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Application strategy (with bad GMAT score 610)

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Application strategy (with bad GMAT score 610) [#permalink] New post 24 Sep 2007, 04:05
Hi there. I am quite a novice in this forum.
I am currently doing my application for Sept 2007 intake. I understand that my chances to be accepted are better when I apply for the 'longer' programs (compared with the accelerate programs starting in Januar)
I will go for the 1st round for a total of 5 schools. I have somebody who writes my essays. So this won't be an issue.

However, I have an obvious lack in my GMAT. I scored 610 (verbal 28). I did score 550 one month ago. Based on my pre-tests I think I am able to achieve 650 (but this is not granted). Whatever I do, I will always be one of the applicants unlikely to be accepted. Will a score of 650 boost my chances so much? Or should I just hope that one school likes me.

My concern is, that if I take the GMAT again and 'only' score around 600 my GMAT summary looks even worse.
The only positive thing is my 10 years working experience although I am only 27 by now and my officer leadership experience from the army.

So, the overall question is:
- Will my (anyway bad) chances increase dramatically if I apply with 650?
- How would you value the chances of applying at 7 schools with 610 compared to 5 schools with 650? Or where do you see better chances. (if any ;-(

The schools I am interessted in are: Duke, Cornell, NYU, Yale, Rochester, INSEAD, Kellog

I really appreciate your comments.
Have a good one.
Daniel
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 [#permalink] New post 24 Sep 2007, 04:32
I would say that with 650 is quite doable to get admitted to these schools, but with 610 it is much-much-much harder. Maybe, you could try a different strategy, approaching GMAT? Also, you had only one month of preparation for going from 500 to 600 and usually it takes another month to score 700+ from your current point. Aim higher and, while you could be a bit disappointed with a lower score, it still will be high enough to get to one of the top schools. So, why 650 and not 730 in 1,5 month? Solve-analyze-track-compare-choose weakest areas-solve. It's a brain-fitness.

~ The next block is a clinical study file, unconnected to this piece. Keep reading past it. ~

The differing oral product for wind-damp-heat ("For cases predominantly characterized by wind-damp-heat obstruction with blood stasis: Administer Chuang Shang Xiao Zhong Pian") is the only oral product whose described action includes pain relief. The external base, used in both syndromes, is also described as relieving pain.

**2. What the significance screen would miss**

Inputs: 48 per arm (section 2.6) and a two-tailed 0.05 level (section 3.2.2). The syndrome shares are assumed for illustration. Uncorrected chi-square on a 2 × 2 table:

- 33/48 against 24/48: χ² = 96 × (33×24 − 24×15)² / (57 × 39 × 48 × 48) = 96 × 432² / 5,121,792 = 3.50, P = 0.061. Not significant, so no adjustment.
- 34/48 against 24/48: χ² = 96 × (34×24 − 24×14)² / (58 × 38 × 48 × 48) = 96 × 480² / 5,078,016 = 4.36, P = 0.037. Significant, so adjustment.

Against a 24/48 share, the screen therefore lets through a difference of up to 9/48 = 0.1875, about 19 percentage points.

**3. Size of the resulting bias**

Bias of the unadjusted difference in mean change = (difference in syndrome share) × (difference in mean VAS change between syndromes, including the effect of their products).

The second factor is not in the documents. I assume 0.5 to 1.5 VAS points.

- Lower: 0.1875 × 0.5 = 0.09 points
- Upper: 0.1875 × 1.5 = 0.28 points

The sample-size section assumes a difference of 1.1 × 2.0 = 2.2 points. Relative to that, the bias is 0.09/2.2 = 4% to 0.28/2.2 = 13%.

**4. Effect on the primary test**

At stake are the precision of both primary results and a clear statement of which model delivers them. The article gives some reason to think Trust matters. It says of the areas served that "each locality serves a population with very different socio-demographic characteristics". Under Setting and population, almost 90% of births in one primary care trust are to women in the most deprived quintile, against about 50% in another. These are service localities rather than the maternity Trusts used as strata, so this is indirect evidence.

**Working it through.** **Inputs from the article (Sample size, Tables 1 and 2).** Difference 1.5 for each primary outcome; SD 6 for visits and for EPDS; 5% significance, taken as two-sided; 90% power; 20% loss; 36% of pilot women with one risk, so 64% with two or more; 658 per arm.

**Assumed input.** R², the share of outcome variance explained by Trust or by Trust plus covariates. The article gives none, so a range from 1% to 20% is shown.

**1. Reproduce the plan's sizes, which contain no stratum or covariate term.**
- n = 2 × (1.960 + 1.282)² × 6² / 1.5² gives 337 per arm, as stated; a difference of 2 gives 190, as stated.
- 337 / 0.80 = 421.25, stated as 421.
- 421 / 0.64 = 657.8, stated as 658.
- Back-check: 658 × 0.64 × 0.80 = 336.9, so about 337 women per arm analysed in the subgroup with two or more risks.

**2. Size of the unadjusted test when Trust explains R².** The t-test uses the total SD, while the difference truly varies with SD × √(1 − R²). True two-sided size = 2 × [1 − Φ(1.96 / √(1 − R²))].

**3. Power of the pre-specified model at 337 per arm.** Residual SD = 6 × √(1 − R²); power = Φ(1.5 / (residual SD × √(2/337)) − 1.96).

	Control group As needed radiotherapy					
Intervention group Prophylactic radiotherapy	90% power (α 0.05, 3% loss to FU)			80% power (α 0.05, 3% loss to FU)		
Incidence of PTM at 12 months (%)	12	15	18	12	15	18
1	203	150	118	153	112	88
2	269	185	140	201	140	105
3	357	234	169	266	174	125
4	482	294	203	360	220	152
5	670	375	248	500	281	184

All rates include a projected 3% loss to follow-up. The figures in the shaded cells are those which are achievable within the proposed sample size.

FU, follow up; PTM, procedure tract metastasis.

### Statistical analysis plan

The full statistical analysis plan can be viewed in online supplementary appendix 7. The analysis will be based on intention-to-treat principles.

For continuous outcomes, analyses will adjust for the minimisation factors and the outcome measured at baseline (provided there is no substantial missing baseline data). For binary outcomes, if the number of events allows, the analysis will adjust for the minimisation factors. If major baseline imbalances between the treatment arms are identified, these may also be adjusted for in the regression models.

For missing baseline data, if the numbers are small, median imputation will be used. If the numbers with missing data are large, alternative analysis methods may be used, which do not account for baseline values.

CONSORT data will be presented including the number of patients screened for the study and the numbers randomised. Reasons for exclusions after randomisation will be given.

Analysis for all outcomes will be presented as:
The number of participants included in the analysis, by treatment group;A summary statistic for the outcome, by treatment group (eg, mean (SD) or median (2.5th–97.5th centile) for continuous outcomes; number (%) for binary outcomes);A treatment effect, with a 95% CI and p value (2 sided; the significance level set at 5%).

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 [#permalink] New post 24 Sep 2007, 05:57
I think you need to understand that virtually all people admitted with scores below the middle 80% are underrepresented minorities. 650 is better than 610, but with either score, you chances will be virtually nil at the schools you listed (other than Rochester, which I know nothing about). If you ask the question "how many students at these schools have 650 or below and/or are not huge donors and/or are not underrepresented minorities" the answer can be counted on one hand. A near-perfect GPA from an ultra-elite college would help. Truly unique work experience (and I mean truly unique, like, you're the only one with such a background applying) would be something else that would help.

Regarding work experience, all schools specify post-college full-time work experience. You didn't specify how your experience breaks down, or when you finished college, but that's something to consider. Also, schools love military leadership experience, but that's not at all unique.

So, the bottom line is that with a 610, schools will question whether you can handle the course load. They will also be concerned at the impact your score will have on their bottom line (their average GMAT and ranking). They'll only consider it if you bring something so unique that they can't find it anywhere else. To be competitive, get your score into the middle 80%; and if your academic background isn't stellar and your experiences aren't truly unique, think seriously about getting it 700+.